6. Lower malpractice rates, resulting in reduced patient costs

Malpractice insurance rates are much lower for NDs than they are for conventional medical doctors (MDs). According to NCMIC, the largest malpractice insurer for NDs, the yearly rate for NDs in Arizona, Oregon, Minnesota, and New Hampshire is approximately $3,803. Rates for MDs in the same states are $18,646.6

7. Offer disease prevention

Naturopathic doctors emphasize health-building practices such as weight bearing exercise and adequate vitamin D intake to prevent osteoporosis, and the importance of eating a nutrient dense diet with healthy fats to help prevent heart disease. These practices can reduce the high future cost of preventable degenerative and chronic health conditions.

8. Reduce insurance costs.

Naturopathic medicine billing is far lower per patient than conventional medical billing. One study compared health care expenditures between complementary and alternative medicine (CAM) users and non-users, with CAM providers being defined as NDs, chiropractors, acupuncturists, and licensed massage therapists. While CAM users had higher outpatient expenditures, they had lower inpatient and imaging expenditures. Overall, CAM users had a lower average expenditure than non-users during the one-year study, at $3,797 versus $4,153.7

This information has been provided by the American Association of Naturopathic Physicians (AANP) and the Institute for Natural Medicine (INM).

About the INM

The INM is a national not-for-profit 501(c)(3) organization that provides public education about naturopathic medicine and increases consumer access to naturopathic doctors. As a close partner to the AANP, the INM strives to increase consumer and physician choice in safe, effective healthcare that improves patient outcomes and lowers costs. For more information visit www.naturemed.org or call 855-799-4490.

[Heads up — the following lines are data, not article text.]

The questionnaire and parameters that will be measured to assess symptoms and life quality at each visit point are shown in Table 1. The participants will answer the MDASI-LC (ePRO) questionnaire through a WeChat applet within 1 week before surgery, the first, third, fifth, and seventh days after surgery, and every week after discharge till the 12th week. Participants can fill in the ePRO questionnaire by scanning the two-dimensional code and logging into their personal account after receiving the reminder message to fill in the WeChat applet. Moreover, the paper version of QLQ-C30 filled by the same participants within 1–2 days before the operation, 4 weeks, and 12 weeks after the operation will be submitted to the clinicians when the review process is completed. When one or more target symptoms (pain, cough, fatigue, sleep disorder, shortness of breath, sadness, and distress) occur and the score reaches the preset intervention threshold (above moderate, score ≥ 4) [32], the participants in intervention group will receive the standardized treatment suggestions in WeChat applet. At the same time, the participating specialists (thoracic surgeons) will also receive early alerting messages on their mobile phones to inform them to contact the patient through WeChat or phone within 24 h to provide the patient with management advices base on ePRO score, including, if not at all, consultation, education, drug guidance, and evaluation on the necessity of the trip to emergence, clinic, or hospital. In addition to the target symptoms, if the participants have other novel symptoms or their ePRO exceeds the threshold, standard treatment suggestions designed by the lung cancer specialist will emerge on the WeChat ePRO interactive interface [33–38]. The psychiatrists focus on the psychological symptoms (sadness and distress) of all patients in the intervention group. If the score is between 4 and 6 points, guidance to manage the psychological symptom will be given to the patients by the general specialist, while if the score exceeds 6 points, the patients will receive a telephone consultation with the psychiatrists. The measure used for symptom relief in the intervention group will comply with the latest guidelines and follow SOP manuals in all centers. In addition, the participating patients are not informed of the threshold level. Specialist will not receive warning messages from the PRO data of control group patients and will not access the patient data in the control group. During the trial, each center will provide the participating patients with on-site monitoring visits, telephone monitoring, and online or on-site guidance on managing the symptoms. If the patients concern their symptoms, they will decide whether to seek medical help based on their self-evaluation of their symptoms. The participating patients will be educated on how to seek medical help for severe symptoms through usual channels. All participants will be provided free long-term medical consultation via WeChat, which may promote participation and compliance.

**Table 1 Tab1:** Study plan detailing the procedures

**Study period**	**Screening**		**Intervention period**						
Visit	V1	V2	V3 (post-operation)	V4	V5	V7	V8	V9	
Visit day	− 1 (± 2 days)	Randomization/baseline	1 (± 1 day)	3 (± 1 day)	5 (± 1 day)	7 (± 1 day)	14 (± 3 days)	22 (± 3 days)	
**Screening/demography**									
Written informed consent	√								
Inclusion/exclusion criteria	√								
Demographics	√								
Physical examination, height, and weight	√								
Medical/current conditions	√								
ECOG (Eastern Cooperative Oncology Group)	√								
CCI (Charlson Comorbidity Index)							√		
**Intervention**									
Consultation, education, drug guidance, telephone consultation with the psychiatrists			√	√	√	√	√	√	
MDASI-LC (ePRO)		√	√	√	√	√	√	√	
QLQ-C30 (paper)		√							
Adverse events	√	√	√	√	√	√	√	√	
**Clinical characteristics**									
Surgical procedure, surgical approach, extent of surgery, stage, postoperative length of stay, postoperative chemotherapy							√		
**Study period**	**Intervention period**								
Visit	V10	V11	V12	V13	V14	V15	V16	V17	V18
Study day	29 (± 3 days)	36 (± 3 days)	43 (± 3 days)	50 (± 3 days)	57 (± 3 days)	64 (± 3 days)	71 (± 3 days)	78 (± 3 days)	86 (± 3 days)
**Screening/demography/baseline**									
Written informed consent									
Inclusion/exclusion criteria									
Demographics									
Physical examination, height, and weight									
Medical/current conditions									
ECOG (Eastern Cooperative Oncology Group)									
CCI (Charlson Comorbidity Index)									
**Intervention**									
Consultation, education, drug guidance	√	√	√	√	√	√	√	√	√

About the AANP

The AANP is the professional association that represents licensed naturopathic physicians. The AANP strives to make naturopathic medicine available to every American, and to increase recognition of naturopathic physicians as the identified authorities on natural medicine. Learn more at www.naturopathic.org.

About the Author

The Institute for Natural Medicine (INM) is a national not-for-profit 501(c)(3) organization that provides public education about naturopathic medicine and increases consumer access to naturopathic doctors. As a close partner to the American Association of Naturopathic Physicians, the INM strives to increase consumer and physician choice in safe, effective healthcare that improves patient outcomes and lowers costs. For more information visit www.naturemed.org or call 855-799-4490.

References

  1. Stanford Health Care. General Surgery-Common Surgical Procedures. Online access: https://stanfordhealthcare.org/medical-treatments/g/general-surgery/procedures.html
  2. Ornish D, Brown SE, Scherwitz LW, et al. Can lifestyle changes reverse coronary heart disease? The Lifestyle Heart Trial. Lancet. 1990;336:129–133.
  3. Guarneri E, Horringan, BJ, Pechura, CM. 2010. The Efficacy and Cost-Effectiveness of Integrative Medicine: A Review of the Medical and Corporate Literature. Bravewell Collaborative Report. June, 2010.
  4. Makary MA, Daniel M. Medical error-the third leading cause of death in the US. BMJ. 2016 05 3;353:i2139. Online access: https://www.ncbi.nlm.nih.gov/pubmed/27143499
  5. GetWellNetwork. Improving Heart Failure Outcomes through Interactive Patient Care: The Sentara Virginia Beach General Hospital Experience. 2009. Online access: http://amandanenaber.weebly.com/uploads/6/1/7/6/6176087/hf-_get_well_network.pdf
  6. Whitmer, Mike. Letter to Ron Mensching at National University of Health Sciences. Jan 2017. Online access: http://www.naturopathic.org/files/NCMIC%20Letter%20re%20Malpractice%20Risk%201-26-17(2).pdf
  7. Lind BK, Lafferty WE, Tyree PT, Diehr PK. Comparison of Health Care Expenditures Among Insured Users and Nonusers of Complementary and Alternative Medicine in Washington State: A Cost Minimization Analysis. J Altern Complement Med. 2010;16(4):411–7. Online access here: https://www.ncbi.nlm.nih.gov/pmc/articles/PMC3110809/